The mid-December flight of Virgin Galactic’s SpaceShipTwo has sparked interest in the commercial exploitation of space. The craft was Burt Rutan’s rocket plane, following on from his winning of the X-Prize in October 2004 with his SpaceShipOne, funded by Paul Allen. It was then that Sir Richard Branson stepped in to fund its successor, promising space tourism “within a couple of years.” Important though the recent flight was, it reached only 82km, which Branson has redefined as “space.” The accepted international boundary is the Karman Line at 100km, which Rutan had to reach twice to win the X-Prize.
The phrase “a couple of years” resonates because it reveals the difficulties of achieving safe sub-orbital flight for paying passengers. I was the first person in Britain to sign up and pay a deposit for such a flight late last century. I was told then that it would probably be in “a couple of years.” Since then it has always been two years away. However, the recent flight indicates that we might be nearing the elusive goal. Jeff Bezos’ Blue Origin and Elon Musk’s SpaceX are in competition with Virgin Galactic to carry the first fare-paying passengers into space. Both of the competitors have achieved many uncrewed flights into space.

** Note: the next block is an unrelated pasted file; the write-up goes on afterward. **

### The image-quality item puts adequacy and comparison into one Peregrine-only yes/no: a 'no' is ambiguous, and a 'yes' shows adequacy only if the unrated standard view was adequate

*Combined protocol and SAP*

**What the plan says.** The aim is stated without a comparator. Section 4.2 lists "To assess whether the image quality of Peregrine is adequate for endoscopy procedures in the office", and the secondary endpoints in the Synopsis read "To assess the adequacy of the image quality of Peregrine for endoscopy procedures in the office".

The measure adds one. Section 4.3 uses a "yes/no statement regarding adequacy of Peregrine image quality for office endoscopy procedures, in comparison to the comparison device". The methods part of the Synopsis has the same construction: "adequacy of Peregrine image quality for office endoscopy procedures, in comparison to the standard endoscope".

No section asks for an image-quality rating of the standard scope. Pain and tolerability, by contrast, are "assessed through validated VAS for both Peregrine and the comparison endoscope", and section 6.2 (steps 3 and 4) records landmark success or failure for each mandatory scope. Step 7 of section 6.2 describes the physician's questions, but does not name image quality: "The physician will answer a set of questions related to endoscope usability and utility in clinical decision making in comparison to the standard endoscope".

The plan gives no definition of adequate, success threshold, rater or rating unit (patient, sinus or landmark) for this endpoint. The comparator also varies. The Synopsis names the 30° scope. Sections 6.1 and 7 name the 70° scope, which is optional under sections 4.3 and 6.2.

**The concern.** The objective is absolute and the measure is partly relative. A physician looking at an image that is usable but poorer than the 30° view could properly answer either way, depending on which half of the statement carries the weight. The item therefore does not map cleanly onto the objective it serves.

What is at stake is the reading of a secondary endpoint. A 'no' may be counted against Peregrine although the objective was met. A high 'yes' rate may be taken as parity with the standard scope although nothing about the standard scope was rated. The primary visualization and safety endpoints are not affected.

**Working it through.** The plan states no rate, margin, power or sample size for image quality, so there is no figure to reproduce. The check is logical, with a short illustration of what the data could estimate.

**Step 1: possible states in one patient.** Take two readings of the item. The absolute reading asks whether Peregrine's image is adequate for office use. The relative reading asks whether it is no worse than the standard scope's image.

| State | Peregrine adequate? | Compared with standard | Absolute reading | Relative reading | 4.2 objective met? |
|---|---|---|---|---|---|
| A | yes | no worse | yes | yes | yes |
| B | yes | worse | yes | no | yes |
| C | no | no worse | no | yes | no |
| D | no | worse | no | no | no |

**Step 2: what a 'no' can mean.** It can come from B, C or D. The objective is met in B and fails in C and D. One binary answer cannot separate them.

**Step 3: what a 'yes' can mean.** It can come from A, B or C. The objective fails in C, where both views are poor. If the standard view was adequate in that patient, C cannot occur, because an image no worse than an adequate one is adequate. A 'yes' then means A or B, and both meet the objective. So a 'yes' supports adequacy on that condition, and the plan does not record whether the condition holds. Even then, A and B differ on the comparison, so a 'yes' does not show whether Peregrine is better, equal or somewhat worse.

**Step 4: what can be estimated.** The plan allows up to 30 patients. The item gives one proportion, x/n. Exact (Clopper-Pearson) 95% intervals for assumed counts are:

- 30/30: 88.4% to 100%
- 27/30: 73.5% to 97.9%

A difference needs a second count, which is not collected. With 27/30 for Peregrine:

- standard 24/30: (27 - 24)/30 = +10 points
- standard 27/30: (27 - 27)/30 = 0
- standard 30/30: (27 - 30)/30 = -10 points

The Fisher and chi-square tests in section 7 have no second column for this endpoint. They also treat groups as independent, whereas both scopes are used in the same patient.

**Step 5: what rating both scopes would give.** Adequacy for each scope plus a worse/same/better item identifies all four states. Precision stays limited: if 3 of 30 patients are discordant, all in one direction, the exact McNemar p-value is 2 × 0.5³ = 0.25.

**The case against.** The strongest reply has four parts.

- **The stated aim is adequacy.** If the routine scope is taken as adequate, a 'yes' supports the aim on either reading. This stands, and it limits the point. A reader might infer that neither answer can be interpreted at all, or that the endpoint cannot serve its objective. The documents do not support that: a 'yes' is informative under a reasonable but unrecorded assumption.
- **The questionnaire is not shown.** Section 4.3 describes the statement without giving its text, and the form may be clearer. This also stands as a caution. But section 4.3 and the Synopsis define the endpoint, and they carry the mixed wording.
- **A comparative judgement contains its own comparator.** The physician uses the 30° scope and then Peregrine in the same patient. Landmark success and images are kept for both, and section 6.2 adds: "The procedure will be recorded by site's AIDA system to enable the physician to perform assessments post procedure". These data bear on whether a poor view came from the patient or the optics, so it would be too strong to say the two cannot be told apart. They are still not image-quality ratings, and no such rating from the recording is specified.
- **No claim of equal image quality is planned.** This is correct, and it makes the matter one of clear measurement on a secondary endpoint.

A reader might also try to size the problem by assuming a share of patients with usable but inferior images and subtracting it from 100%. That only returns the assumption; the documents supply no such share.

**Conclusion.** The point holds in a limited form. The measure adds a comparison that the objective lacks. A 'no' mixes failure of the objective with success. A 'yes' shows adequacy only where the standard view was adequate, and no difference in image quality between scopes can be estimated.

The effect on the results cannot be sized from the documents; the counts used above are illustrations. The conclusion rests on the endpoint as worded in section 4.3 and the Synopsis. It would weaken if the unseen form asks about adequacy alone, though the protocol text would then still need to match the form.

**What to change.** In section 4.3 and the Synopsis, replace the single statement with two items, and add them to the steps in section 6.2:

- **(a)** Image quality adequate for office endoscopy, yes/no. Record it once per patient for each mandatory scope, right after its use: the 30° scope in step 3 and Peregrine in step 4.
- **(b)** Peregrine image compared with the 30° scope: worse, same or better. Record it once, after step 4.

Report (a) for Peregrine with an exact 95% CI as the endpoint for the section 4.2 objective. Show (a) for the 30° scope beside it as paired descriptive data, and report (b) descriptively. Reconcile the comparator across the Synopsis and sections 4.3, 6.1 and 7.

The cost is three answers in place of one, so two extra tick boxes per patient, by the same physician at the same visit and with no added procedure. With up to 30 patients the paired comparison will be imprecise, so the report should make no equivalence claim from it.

After years of lacklustre interest in space, the UK has finally moved to enter what is expected to be a multi-billion pound industry by designating several areas as spaceports. Vertically launched rockets and satellites will initially lift off from the A ‘Mhoine peninsula in Sutherland, at a site between Tongue and Durness, and a £2m development fund will go towards spaceports for horizontal launches from Prestwick, Newquay, Campbeltown and Llanbedr.
What is needed now is for government to speed up the regulatory environment under which these launches will take place, and to refrain from a heavy-handed approach that might use the precautionary principle to hold back development. The aim should be to give the UK an important niche in a fast developing industry.